Just 12km north of Suceava is the village of Mitocul Dragomirna. The humble monastery here was founded in 1608-09 by the scholar, calligrapher, artist and bishop Anastasie Crimca. The intricate rope lacing around the side of the main church (1627) represents the unity of the Holy Trinity and the short-lived unification of the principalities of Moldavia, Wallachia and Transylvania in 1600. The church tower is 42m high.
Dragomirna’s museum of medieval art in the monastery grounds has several stupifying treasures, including a carved candle made by Bishop Crimca himself, an ornamental carved cedar crosses mounted in silver-gilt filigree, and an arresting collection of missals and religious scripts.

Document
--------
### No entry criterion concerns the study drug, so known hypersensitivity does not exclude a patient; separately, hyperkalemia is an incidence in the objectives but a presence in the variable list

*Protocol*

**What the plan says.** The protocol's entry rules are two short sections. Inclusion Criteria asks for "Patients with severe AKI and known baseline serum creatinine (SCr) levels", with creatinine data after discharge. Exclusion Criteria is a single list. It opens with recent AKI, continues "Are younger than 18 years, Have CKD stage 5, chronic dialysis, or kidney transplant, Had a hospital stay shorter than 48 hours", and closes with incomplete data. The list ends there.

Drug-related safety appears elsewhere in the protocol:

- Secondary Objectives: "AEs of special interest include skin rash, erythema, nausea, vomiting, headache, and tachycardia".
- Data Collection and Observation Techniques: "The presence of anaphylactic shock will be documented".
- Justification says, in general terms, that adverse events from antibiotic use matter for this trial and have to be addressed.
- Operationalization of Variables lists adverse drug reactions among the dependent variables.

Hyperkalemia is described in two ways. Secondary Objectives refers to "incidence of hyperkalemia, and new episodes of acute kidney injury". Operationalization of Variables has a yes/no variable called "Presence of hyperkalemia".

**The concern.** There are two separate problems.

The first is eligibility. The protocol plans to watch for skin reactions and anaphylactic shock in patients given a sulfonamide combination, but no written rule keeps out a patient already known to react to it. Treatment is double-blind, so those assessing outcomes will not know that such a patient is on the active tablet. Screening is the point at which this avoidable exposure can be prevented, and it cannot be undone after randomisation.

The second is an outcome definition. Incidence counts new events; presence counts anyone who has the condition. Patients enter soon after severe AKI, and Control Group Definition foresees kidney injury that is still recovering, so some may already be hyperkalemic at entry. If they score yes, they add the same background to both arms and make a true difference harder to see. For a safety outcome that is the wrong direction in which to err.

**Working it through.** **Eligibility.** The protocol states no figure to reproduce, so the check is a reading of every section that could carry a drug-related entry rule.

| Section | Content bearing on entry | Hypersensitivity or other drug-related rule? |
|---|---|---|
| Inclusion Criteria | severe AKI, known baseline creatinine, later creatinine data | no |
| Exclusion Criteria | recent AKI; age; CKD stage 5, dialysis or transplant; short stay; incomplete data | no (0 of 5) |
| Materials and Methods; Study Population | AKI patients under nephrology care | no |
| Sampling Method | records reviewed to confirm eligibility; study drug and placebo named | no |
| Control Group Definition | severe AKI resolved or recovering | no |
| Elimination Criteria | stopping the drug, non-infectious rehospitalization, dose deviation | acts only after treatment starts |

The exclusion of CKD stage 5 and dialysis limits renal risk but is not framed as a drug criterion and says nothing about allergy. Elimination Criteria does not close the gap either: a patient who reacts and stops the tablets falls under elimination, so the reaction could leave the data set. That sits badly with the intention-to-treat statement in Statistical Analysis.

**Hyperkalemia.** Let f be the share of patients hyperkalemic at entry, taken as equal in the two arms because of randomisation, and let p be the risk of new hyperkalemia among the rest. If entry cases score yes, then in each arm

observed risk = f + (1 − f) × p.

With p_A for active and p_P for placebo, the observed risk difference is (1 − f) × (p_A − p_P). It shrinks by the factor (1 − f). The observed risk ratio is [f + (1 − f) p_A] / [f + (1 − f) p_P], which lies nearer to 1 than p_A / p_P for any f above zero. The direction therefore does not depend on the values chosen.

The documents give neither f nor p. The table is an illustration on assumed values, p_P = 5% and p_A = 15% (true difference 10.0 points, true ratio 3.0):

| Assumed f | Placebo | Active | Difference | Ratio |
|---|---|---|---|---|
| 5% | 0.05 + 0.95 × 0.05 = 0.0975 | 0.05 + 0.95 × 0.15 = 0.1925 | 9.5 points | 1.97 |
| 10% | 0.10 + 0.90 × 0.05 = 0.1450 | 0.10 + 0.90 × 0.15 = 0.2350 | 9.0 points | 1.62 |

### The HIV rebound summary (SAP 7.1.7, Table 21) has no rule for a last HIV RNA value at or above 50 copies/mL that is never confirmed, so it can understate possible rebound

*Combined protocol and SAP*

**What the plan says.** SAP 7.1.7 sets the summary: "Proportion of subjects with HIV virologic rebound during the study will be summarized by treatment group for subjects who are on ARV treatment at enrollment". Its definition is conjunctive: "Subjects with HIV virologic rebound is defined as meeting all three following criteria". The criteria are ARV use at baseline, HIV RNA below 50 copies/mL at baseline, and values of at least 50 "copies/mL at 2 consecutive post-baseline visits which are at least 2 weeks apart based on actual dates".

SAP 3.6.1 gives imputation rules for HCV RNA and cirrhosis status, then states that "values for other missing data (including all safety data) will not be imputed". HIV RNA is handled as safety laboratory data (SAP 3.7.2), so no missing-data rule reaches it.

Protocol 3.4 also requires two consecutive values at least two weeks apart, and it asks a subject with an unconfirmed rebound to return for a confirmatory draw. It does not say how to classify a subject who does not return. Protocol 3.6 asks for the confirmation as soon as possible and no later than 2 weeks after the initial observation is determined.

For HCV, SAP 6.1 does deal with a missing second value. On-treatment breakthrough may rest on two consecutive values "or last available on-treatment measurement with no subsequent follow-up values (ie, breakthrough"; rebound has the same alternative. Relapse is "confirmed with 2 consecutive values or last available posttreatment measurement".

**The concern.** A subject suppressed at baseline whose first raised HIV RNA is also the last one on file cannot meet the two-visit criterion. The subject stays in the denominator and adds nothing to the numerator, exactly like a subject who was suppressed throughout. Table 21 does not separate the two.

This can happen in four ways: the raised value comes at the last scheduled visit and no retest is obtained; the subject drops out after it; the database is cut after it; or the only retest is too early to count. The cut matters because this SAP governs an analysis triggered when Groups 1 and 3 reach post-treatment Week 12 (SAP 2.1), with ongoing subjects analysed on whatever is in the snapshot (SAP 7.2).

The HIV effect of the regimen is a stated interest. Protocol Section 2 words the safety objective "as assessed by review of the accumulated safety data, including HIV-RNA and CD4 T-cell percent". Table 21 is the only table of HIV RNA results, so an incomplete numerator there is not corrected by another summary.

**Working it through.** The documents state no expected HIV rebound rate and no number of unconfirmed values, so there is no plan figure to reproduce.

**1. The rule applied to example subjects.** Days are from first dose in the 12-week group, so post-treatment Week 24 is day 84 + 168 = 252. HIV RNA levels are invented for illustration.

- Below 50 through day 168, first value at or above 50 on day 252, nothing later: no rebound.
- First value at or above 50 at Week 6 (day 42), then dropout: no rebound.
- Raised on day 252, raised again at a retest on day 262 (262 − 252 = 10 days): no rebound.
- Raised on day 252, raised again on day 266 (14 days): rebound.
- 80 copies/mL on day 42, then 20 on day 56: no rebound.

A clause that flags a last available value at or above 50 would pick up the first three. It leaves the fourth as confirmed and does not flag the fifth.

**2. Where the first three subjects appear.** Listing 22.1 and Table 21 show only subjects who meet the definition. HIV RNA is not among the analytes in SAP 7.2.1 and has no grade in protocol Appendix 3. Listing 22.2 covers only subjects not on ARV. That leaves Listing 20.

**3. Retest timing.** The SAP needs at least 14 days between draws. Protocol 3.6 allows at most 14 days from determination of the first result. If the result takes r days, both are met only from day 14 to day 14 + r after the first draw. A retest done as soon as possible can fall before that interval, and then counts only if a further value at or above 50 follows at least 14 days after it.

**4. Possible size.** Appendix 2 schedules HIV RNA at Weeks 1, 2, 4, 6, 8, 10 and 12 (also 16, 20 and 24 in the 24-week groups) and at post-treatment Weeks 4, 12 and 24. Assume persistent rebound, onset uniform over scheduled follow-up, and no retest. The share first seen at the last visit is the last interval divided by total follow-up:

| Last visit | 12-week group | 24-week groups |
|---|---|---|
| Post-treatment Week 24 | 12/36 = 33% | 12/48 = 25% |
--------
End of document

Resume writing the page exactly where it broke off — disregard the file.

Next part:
Dragomirna remained inhabited during the Habsburg and later the Communist purges on the Orthodox church. Crimca’s dying wish was that a day should not pass without prayers being said in his monastery. Thus seven elderly nuns defied Communist orders (don’t mess with nuns!) and remained at the monastery throughout the 1960s and 70s. Today about 60 nuns live here.
It’s possible for travelers to stay at the monastery. It’s best to hitch or take a taxi from Suceava; there are no buses.